There will be no cross-country track skiing this winter on the public trail system.
An effort by the town’s recreation department to make a compromise with Mammoth Nordic’s Brian Knox fell through on Tuesday, when Knox turned down flat a compromise proposal.
“Your proposal requiring our volunteer staff to train your staff to professionally operate and maintain Mammoth Nordic’s grooming equipment is a commitment, in the middle of this winter, I regrettably cannot make,” Knox wrote in a letter to the Recreation Commission.
Knox did not slam the door all the way on next winter, however
“Your proposal also requires Mammoth Nordic to lease our equipment to the Town for $1 a year. This concerns us, given the precedent it will set during future discussion about obligations Mammoth Nordic must make to sustain a Community Nordic Trails program next winter and every winter thereafter.”
In the wake of Knox’s November announcement that Mammoth Nordic would no longer set tracks and groom a nine-mile network of trails, Knox, Recreation Director Stuart Brown and the forest service’s then-ranger Jon Reggelbrugge met on Nov. 19 and again on Dec. 12 to see if there were a compromise that would satisfy all involved.
On Jan. 25, Brown sent Knox a proposal to save track skiing, asking if it were possible for the town to take over the job.
In the proposal, Brown suggested that because of staffing issues, tracks would be laid down three times a week as opposed to the daily grooming that Mammoth Nordic had last winter.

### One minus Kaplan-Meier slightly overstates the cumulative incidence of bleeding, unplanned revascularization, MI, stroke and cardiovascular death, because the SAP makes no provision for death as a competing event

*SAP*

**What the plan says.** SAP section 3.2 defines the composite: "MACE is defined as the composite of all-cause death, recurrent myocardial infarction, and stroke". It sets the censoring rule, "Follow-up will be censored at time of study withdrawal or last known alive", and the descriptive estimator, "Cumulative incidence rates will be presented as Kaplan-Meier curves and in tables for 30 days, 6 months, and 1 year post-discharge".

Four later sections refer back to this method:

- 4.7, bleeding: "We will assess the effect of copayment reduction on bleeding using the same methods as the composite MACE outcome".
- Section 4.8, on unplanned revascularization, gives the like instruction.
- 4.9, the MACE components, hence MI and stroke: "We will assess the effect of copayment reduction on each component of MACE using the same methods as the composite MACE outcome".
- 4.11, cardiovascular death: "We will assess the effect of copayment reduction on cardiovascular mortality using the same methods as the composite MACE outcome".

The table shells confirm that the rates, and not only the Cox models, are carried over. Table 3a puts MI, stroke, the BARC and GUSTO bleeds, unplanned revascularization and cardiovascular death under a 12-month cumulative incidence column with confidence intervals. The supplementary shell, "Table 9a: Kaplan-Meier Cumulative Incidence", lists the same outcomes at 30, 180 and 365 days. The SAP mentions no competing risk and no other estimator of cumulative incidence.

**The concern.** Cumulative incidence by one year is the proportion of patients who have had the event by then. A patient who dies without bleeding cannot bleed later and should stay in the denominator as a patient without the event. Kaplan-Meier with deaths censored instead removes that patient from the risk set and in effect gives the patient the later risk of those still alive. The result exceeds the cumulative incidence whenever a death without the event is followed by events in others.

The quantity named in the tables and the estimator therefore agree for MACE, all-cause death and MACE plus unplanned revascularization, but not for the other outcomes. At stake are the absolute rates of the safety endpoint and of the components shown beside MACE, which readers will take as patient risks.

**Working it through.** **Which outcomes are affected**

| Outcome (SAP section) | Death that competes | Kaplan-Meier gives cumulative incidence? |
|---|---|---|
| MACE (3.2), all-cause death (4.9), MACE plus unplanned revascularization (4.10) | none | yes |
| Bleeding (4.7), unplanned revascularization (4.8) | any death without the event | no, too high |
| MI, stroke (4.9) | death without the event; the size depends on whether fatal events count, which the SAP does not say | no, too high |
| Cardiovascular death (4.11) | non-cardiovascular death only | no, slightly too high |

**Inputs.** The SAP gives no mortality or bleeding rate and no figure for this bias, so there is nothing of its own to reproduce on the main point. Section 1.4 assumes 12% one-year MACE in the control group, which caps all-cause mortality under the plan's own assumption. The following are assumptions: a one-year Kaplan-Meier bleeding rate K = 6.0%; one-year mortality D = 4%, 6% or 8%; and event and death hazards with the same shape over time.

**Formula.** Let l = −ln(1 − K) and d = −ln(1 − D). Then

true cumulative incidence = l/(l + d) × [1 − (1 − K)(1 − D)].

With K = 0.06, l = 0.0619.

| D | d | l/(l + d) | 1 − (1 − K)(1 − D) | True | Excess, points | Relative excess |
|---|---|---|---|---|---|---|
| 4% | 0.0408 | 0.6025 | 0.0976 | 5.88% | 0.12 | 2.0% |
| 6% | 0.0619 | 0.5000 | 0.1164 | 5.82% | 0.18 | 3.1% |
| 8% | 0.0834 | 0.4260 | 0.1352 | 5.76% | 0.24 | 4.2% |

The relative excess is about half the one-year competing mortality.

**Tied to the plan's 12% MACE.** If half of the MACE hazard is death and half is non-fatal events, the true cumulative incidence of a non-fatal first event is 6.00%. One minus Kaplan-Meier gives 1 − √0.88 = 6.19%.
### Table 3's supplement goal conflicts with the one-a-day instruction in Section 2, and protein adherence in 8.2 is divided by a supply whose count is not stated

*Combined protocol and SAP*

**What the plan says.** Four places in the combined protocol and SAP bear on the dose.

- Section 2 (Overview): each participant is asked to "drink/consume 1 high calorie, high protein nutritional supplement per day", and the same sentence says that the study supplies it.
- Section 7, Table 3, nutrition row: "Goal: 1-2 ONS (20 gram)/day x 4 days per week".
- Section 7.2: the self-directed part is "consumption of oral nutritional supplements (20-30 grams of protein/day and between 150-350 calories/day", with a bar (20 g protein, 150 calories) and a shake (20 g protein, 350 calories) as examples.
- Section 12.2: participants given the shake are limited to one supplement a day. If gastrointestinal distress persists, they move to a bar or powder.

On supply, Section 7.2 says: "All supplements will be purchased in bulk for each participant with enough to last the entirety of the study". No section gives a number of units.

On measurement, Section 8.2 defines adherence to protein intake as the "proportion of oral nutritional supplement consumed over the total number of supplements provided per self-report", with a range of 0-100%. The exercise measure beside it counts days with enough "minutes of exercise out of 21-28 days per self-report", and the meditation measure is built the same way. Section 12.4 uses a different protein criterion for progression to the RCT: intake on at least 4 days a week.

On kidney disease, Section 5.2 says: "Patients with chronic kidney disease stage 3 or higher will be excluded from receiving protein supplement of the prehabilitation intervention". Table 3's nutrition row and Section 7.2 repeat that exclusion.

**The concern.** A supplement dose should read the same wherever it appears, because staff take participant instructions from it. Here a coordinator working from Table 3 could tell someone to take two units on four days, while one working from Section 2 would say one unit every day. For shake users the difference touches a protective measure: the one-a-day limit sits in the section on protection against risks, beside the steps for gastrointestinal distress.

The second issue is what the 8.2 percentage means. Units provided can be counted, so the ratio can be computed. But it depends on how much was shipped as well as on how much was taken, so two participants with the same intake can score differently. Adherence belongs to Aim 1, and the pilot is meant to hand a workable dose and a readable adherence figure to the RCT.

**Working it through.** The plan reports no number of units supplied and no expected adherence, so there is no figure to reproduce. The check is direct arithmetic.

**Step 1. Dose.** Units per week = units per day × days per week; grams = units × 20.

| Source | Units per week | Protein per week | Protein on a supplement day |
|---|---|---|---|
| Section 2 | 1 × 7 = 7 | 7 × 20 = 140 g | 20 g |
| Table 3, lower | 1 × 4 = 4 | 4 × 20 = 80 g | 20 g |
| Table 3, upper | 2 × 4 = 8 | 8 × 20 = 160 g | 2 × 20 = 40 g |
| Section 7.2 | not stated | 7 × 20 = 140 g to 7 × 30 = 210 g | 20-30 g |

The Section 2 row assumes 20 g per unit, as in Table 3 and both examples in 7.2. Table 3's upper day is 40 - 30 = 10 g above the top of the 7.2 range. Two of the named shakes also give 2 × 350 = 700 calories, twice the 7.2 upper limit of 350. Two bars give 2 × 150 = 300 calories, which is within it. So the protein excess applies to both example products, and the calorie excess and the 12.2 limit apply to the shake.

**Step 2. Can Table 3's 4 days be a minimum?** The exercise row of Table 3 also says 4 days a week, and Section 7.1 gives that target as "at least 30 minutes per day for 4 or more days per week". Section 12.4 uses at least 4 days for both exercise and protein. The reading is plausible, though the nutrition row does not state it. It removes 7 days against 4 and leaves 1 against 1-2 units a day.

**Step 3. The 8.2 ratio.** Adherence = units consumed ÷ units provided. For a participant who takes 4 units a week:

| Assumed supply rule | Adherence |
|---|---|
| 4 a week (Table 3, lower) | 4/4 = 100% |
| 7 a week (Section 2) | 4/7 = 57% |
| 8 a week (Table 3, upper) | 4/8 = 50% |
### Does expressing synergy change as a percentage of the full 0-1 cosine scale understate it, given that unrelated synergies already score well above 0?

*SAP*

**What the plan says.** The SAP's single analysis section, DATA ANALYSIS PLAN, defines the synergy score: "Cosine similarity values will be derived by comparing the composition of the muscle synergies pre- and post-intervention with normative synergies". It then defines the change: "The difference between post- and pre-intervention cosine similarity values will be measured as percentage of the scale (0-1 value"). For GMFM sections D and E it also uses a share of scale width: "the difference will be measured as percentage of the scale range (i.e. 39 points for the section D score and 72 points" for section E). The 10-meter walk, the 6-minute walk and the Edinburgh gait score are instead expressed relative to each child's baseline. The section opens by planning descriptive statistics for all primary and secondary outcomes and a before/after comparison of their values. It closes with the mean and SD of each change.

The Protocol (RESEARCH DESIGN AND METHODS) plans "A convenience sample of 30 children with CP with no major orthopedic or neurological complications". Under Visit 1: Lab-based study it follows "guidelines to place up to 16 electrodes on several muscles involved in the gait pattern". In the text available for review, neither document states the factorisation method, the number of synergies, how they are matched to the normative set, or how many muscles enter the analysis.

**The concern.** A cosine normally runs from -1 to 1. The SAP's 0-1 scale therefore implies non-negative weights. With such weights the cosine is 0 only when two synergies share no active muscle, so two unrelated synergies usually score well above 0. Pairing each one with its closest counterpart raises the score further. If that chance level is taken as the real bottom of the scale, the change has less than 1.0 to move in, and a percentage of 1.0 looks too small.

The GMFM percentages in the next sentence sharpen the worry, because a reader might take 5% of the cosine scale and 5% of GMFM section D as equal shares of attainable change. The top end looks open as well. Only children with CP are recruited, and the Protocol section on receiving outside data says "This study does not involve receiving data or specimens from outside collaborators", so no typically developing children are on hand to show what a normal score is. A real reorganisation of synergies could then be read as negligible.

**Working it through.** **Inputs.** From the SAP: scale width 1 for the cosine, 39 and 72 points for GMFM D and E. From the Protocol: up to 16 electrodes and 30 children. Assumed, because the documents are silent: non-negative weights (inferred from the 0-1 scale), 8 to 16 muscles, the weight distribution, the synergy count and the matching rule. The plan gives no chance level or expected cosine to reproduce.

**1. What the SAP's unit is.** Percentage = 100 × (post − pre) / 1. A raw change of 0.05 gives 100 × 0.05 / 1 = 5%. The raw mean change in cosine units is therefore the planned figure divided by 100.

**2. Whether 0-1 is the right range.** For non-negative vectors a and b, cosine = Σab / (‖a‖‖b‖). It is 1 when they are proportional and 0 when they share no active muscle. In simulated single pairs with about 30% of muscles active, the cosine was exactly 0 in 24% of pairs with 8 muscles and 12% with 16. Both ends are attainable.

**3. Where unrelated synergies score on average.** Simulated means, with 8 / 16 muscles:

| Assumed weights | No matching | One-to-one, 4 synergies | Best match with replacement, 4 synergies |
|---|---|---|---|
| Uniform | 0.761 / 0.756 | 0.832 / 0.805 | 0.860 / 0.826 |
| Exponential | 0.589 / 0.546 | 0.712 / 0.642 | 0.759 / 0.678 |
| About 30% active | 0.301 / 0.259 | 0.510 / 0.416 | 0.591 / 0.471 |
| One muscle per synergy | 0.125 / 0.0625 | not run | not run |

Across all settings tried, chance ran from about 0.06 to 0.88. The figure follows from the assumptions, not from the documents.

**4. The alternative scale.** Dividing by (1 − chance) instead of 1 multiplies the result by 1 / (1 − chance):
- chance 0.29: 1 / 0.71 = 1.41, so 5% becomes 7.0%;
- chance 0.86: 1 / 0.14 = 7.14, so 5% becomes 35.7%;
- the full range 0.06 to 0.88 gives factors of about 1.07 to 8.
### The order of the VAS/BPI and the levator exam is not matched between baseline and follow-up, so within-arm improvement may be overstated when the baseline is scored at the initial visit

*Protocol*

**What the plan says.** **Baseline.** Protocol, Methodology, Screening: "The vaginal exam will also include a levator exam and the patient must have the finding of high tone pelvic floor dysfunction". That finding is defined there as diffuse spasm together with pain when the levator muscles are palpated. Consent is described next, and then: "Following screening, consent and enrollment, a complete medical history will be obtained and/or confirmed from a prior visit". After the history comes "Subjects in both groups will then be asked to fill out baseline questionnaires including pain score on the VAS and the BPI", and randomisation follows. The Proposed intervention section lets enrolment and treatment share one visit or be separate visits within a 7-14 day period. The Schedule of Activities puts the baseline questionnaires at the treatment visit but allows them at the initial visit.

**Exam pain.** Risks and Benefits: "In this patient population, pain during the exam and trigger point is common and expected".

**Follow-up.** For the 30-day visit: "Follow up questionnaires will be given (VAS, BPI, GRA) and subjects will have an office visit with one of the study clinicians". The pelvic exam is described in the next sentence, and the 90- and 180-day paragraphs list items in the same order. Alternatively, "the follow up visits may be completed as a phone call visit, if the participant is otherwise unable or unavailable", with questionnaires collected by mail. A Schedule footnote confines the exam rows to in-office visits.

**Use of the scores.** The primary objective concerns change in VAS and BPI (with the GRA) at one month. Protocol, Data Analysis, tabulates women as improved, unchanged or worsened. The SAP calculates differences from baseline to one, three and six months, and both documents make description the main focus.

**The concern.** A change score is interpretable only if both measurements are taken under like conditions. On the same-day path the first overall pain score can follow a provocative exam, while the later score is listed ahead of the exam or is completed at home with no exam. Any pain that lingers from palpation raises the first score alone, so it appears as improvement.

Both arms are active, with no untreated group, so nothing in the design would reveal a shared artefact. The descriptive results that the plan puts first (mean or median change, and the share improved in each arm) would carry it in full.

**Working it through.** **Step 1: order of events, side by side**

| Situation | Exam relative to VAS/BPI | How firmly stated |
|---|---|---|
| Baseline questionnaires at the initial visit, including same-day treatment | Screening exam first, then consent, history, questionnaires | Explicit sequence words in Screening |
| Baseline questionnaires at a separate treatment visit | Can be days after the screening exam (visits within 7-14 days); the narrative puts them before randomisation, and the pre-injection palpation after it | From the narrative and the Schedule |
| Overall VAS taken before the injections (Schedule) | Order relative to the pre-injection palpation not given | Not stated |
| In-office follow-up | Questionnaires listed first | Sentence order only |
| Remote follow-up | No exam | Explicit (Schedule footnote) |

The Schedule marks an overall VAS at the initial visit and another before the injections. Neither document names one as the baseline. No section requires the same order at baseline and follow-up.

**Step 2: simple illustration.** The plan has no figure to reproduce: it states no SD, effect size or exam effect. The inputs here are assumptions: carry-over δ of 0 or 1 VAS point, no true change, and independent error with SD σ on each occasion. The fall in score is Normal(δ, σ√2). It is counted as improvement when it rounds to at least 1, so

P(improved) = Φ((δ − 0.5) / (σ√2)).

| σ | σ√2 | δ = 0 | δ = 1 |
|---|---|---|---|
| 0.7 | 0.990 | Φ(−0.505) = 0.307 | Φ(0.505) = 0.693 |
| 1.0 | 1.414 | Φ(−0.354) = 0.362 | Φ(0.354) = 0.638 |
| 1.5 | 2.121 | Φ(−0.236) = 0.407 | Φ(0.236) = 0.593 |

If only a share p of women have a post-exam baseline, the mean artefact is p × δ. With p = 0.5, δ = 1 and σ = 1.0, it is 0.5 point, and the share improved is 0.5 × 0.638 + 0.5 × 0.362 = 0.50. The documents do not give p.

Brown also asked that Knox’s crew might help train the town staff in operating the track-laying machine, affectionately known as “The Nordoni.”
Knox rejected both proposals.
“Training your staff to safely operate our equipment is no small task,” he said. “To train your staff to operate our groomer in a way that minimizes wear and tear while putting down excellent Nordic trail conditions is equally daunting.
“We set track from 4 a.m. to 8 a.m. or from 7 p.m. to 11 p.m. on a daily basis,” he said. “ Your recommendation of three days a week falls short of the level of service we believe the public expects and deserves.”
The commission members all expressed dismay at what looked very much like the denouement for this year’s public track skiing.
“We all tried pretty hard to make this work,” Brown said, “and it didn’t work out.”
Cross-country track skiing is still available – for a price – at the Tamarack Cross Country Ski Center, situated in the Lakes Basin and operated by Mammoth Mountain Ski Area.